S&P details capital needs at mainland insurers

PUBLISHED : Thursday, 28 July, 2011, 12:00am
UPDATED : Thursday, 28 July, 2011, 12:00am

Mainland insurers are expected to need an extra 114 billion yuan (HK$137.9 billion) to fund growth over the next three years, according to ratings agency Standard & Poor's.

To achieve an annual 15 per cent growth in premiums over three years, mainland life insurers will need 32 billion yuan and non-life insurers will need 82 billion yuan of capital injection, S&P said in a report yesterday.

The need for capital, after premiums expanded at an annual average of 25 per cent in the past five years, could further pressure capital markets. This is more so because mainland banks have an estimated funding gap of more than 500 billion yuan following a lending spree in the past few years.

S&P based its projection on the assumption that life insurers have a 5 per cent ratio of shareholders' funds to total assets while non-life insurers have 40 per cent to net premium income, acceptable levels at global peers.

'The insurers will need continued external funding to support rapid growth,' said Connie Wong, an S&P credit analyst and co-author of the report. 'This is particularly true for non-life insurers, given their relatively low capitalisation.'

Fast growth in recent years has eroded insurers' capital adequacy levels. Big insurers including China Life Insurance, PICC Property and Casualty and Ping An Insurance (Group) have raised more than 167 billion yuan from the equity market since listing in the past decade. They have also relied on capital generation through earnings and issuance of subordinated debt for funding.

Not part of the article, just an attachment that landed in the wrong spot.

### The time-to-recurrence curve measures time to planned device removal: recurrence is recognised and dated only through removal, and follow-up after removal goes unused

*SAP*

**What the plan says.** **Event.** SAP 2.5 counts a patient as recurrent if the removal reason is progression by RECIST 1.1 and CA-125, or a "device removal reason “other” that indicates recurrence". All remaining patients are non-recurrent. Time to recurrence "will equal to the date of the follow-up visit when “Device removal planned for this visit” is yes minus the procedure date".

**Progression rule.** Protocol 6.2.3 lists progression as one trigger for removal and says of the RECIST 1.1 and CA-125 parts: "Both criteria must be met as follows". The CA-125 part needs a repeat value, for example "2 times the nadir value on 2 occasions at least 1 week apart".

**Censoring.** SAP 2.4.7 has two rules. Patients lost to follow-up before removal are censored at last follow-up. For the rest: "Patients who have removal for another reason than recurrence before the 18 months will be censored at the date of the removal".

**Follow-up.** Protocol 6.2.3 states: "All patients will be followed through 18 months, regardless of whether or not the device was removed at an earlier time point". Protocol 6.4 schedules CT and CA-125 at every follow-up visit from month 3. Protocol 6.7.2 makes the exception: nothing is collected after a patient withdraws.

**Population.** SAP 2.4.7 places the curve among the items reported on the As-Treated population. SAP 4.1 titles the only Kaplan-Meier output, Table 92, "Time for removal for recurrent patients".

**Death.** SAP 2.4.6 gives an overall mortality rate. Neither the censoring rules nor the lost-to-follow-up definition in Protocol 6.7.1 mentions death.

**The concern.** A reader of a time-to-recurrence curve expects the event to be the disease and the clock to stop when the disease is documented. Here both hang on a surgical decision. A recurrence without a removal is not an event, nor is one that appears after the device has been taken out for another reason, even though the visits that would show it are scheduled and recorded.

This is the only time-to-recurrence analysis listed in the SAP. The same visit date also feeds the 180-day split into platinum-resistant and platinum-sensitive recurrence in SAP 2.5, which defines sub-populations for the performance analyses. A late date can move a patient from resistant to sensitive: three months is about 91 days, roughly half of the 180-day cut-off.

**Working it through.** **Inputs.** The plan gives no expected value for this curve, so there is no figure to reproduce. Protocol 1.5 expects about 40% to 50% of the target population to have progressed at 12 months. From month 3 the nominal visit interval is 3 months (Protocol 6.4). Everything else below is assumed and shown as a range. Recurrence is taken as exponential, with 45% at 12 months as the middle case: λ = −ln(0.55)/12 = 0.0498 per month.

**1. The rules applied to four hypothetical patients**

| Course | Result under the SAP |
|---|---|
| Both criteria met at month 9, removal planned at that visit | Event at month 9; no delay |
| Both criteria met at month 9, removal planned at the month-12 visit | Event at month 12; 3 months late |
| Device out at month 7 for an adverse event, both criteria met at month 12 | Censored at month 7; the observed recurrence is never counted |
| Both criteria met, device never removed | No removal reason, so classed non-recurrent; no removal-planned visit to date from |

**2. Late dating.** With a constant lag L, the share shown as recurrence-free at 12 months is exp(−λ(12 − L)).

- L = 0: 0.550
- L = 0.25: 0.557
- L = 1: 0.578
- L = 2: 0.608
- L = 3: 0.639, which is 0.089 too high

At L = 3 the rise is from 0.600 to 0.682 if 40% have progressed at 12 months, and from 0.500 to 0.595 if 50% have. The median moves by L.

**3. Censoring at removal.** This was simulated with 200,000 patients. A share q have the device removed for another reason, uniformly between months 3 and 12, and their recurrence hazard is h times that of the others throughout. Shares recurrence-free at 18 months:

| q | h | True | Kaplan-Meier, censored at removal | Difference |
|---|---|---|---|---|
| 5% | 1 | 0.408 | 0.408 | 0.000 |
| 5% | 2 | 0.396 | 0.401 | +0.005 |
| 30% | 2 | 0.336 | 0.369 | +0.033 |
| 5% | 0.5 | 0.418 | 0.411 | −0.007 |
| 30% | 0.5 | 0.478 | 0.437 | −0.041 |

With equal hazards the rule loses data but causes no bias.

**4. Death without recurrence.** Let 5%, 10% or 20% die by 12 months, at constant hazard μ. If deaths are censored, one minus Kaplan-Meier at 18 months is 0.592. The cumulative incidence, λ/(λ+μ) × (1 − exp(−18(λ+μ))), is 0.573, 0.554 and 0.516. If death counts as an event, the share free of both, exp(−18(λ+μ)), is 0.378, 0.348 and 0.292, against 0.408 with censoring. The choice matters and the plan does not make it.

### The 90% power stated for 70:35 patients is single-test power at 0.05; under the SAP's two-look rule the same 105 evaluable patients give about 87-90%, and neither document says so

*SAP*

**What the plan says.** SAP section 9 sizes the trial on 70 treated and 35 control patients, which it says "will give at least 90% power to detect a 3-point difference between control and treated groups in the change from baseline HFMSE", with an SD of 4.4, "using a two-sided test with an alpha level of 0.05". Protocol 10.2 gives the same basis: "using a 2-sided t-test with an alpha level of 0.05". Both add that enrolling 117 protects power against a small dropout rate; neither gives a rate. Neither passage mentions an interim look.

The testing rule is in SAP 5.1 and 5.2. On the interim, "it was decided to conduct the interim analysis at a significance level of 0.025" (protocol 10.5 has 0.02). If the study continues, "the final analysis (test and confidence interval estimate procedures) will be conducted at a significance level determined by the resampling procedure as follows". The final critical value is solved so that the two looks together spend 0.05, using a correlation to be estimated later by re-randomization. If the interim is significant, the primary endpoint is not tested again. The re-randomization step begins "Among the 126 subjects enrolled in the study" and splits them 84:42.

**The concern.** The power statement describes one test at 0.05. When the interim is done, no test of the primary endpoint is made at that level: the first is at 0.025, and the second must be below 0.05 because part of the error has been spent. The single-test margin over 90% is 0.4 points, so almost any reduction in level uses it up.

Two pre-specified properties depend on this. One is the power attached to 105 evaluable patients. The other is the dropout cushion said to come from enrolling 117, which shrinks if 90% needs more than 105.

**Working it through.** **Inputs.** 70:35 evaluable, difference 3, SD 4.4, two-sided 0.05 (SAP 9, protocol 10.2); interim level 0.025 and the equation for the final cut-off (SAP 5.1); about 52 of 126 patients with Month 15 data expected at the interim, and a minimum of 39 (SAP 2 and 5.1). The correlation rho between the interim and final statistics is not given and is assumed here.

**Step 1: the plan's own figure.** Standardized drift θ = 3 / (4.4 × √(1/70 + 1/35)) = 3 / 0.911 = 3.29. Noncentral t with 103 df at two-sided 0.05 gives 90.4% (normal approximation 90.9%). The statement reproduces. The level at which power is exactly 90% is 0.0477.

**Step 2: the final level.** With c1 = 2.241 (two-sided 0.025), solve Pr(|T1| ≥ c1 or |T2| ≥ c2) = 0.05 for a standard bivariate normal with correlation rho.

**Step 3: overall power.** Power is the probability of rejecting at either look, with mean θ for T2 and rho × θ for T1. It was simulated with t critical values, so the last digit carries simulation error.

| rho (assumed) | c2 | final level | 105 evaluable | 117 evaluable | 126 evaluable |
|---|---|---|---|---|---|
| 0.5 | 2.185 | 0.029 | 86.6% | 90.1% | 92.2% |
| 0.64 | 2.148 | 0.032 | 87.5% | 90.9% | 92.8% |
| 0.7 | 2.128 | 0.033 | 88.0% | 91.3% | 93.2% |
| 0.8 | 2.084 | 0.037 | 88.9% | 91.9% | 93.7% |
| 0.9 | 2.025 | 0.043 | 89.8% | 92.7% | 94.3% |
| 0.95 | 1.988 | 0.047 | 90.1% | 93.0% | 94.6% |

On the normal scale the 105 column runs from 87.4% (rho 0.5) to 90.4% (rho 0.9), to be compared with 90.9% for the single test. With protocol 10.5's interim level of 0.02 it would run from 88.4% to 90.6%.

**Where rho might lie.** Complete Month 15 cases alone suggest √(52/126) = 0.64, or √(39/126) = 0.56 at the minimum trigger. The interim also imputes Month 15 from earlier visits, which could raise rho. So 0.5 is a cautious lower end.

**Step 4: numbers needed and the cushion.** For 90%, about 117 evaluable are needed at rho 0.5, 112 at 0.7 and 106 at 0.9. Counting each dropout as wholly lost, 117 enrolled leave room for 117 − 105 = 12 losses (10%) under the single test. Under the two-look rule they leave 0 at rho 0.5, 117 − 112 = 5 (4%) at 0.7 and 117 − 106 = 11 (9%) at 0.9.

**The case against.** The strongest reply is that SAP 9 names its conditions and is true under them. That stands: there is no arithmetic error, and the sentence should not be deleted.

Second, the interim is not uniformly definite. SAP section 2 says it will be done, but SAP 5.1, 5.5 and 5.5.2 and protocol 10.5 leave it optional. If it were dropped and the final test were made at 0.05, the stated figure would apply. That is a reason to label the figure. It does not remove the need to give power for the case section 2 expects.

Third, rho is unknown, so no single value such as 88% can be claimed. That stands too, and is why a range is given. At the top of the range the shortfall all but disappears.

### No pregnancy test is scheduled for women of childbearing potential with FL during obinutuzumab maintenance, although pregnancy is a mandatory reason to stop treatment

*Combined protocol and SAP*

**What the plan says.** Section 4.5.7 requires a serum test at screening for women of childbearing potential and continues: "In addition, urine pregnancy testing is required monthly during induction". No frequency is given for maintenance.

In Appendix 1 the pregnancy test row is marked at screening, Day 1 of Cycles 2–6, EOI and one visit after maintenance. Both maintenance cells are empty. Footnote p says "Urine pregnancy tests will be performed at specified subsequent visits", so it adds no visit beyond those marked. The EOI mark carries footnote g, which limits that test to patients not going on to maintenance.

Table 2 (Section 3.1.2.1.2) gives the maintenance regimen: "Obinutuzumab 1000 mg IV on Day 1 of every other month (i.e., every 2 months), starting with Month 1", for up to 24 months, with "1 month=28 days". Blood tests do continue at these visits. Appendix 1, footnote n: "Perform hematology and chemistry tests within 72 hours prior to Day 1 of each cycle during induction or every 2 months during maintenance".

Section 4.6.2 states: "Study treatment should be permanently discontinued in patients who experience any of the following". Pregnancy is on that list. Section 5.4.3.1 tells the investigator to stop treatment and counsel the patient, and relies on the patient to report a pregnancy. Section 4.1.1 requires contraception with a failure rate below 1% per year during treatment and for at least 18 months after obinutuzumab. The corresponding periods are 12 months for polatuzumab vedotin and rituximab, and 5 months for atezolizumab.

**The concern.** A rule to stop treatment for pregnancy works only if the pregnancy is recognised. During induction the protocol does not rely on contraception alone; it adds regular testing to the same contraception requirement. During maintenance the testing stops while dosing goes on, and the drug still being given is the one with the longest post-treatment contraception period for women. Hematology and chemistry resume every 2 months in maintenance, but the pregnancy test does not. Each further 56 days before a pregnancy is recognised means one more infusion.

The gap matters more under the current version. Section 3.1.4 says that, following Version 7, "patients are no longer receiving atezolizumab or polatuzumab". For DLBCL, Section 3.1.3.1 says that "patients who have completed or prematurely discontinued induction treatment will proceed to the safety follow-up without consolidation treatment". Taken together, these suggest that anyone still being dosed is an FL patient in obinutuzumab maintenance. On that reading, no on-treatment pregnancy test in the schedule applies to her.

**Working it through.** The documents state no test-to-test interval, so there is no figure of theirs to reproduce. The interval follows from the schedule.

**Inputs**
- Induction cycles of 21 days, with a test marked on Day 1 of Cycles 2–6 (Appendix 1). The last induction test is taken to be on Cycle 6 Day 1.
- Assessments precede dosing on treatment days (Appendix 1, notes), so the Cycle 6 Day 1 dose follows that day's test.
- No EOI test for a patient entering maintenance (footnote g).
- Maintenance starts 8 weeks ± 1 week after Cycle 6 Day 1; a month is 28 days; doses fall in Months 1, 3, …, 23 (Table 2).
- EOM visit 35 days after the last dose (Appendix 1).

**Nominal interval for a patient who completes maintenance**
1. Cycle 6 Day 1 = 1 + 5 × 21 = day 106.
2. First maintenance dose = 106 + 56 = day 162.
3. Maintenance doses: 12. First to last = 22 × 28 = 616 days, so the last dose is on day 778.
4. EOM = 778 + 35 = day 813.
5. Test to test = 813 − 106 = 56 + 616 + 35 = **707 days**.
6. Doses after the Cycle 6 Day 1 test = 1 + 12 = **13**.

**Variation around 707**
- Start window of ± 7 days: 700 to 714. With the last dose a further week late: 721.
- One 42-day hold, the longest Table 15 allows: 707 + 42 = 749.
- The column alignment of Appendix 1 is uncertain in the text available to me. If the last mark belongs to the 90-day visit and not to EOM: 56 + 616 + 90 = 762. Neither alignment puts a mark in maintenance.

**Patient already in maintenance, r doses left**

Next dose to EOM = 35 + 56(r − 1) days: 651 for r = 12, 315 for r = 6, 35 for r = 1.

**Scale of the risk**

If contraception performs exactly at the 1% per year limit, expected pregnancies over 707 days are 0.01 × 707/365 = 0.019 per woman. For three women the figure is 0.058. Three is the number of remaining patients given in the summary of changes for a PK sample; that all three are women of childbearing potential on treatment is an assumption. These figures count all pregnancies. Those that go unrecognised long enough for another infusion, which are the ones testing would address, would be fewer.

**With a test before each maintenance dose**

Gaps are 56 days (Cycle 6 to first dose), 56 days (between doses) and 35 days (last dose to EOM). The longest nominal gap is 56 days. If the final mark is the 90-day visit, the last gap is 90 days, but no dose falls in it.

'These companies face moderately high industry risk due to their low-to-modest capitalisation, unsophisticated risk management and limited choices for asset and liabilities management,' Wong said.

However, the agency expects the operating performance of insurers to 'remain favourable' over the next one to two years, as the companies are likely to benefit from healthy economic growth and an underpenetrated insurance market, she said.

In a March report, ratings agency Moody's said the outlook for mainland life insurers for the next 12 to 18 months was 'stable', adding high premium growth would counterbalance any pressure on their capitalisation.


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